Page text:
“Can I drive Pop?”
The truck stopped twenty yards short of an empty gravel parking lot. From the lot you could see the lake through grey, leafless trees. It was one of four around Kansas City that was stocked with trout in the winter. The rest of the year we fished for bass and bluegill and crappie, but in the winter, you could catch trout here, so I took my son.
He sprung from the booster seat.
“Watch your boots.”
He climbed over the console on his knees, and I grabbed him under his arms and shifted him onto my lap. Immediately, his hands clutched the wheel. His face was a focused grin.
“Okay. Grab this and pull it back and down like this.”
I put the truck in drive and back to park. He overshot and I helped his hand move it back up to the D. When I gave it gas, his face scrunched in concentration. We rolled slowly forward.
“There you go son. Good job. Okay now straighten it out. Back the other way. Good son. Nice work.”
We sat alone in the truck in the gravel lot with the motor running.
“Can you put it back in park?”
He put it in park.
“Alright hop over. You want your donut?”
He clamored over to the passenger seat, and I offered him the white paper bag.
He pulled out the chocolate donut with sprinkles from the gas station. With his free hand, he grabbed his hot chocolate. It was cold outside, and he ate the donut smiling and looking out at the cold. The trees were grey and leafless and reflected back off the water through yellow, dead grasses. There were curved sheets of ice in places along the shore.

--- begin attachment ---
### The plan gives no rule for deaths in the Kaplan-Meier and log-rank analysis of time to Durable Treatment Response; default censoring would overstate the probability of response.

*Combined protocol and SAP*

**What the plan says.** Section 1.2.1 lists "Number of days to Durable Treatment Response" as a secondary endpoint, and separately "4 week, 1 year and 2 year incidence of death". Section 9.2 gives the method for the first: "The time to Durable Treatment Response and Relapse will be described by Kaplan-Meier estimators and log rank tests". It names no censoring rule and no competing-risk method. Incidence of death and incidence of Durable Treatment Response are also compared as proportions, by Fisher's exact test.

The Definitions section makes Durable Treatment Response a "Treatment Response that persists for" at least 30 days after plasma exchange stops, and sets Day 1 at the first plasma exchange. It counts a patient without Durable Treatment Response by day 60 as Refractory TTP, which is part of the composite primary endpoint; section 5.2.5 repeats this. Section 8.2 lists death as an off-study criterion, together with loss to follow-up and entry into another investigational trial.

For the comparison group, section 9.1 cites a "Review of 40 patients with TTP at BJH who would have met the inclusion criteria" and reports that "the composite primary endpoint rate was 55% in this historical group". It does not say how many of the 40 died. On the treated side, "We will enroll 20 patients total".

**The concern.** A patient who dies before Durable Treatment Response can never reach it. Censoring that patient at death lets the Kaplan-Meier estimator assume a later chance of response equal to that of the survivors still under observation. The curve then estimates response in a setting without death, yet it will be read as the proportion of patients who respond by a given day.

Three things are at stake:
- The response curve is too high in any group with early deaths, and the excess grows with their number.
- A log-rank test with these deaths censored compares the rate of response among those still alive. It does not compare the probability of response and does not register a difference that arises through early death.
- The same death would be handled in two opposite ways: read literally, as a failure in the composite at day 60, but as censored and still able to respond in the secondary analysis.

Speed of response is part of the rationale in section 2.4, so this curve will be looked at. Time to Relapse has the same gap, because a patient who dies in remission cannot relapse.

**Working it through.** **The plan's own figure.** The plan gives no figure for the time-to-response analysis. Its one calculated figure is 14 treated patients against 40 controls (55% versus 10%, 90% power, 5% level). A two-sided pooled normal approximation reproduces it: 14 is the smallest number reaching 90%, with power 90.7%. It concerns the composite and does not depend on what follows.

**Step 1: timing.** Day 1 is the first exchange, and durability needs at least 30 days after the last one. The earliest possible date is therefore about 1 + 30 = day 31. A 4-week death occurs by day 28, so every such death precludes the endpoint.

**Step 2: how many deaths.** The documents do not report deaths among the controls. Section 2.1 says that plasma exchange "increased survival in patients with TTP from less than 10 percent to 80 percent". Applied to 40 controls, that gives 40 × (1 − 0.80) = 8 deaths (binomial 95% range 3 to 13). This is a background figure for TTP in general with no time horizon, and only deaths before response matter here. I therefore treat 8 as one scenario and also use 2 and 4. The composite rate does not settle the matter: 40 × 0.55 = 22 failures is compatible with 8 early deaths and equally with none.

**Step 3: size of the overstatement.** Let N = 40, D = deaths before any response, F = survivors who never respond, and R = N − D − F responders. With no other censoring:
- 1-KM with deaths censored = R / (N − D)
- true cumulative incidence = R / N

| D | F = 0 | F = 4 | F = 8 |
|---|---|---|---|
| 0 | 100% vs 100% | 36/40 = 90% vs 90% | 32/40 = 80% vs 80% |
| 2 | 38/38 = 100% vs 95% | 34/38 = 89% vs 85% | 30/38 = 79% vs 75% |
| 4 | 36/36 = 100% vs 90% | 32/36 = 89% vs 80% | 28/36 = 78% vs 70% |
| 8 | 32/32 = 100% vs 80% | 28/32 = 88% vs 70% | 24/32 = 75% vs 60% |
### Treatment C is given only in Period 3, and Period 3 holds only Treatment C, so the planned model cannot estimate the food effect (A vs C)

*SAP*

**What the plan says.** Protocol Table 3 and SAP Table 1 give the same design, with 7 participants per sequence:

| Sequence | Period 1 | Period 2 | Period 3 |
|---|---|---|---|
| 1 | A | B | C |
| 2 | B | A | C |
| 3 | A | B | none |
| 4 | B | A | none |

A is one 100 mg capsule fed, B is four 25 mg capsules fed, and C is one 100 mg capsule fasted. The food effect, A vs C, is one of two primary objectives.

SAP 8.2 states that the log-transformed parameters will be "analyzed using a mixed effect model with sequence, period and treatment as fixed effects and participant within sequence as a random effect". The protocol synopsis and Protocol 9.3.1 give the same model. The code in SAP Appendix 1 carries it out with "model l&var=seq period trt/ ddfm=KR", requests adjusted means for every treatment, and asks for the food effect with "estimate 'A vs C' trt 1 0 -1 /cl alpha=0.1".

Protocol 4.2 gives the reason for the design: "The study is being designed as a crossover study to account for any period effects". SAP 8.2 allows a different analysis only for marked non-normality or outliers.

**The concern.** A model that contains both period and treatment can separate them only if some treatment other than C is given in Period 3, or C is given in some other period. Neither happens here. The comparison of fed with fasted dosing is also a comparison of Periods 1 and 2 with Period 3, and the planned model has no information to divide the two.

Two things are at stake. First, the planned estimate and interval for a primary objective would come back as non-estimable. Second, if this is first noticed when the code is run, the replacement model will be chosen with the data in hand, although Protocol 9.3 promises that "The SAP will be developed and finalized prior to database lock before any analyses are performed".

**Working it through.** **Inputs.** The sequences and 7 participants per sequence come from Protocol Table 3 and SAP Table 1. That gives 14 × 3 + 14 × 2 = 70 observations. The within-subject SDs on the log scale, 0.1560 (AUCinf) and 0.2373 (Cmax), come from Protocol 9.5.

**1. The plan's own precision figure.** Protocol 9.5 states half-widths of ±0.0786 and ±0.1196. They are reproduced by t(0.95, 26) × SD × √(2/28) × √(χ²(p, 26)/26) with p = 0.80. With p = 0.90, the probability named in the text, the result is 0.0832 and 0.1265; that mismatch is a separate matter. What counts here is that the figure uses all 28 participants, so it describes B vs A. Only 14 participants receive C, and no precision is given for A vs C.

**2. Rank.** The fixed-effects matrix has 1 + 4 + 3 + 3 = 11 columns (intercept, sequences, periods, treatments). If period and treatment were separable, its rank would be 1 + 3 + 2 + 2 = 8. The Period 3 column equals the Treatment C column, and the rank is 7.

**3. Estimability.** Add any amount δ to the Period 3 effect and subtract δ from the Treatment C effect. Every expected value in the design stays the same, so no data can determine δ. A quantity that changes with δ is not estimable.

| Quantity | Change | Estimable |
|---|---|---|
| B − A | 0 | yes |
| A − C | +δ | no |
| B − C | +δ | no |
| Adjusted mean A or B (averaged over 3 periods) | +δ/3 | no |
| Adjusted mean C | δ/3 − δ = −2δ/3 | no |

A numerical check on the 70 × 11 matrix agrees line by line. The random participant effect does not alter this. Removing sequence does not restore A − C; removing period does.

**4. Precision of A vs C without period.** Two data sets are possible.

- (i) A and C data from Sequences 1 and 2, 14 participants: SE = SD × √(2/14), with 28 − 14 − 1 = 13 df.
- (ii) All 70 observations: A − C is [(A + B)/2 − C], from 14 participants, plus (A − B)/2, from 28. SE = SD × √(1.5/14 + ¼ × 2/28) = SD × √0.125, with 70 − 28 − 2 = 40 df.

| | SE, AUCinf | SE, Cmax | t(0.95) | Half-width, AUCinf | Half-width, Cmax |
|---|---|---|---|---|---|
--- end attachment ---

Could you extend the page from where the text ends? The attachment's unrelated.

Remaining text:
“Ahh. It sure is a good day for donuts and hot chocolate and fishing.”
The pitch of his voice was childlike, but he said it as an old man would who was remembering something far away that made him smile.
I lifted my coffee and he raised his hot chocolate.
“Yes, it is son.”
My mind drifted to the rivers and mountains my father brought me to as a child. The lake was so far from those places and for a moment I felt bad that this was all I could give him. I felt it was not enough. And then, just as quickly as the memories came, I was back with the lake and the small person waiting anxiously to go fishing with me. I saw myself in his smile and knew it was more than enough.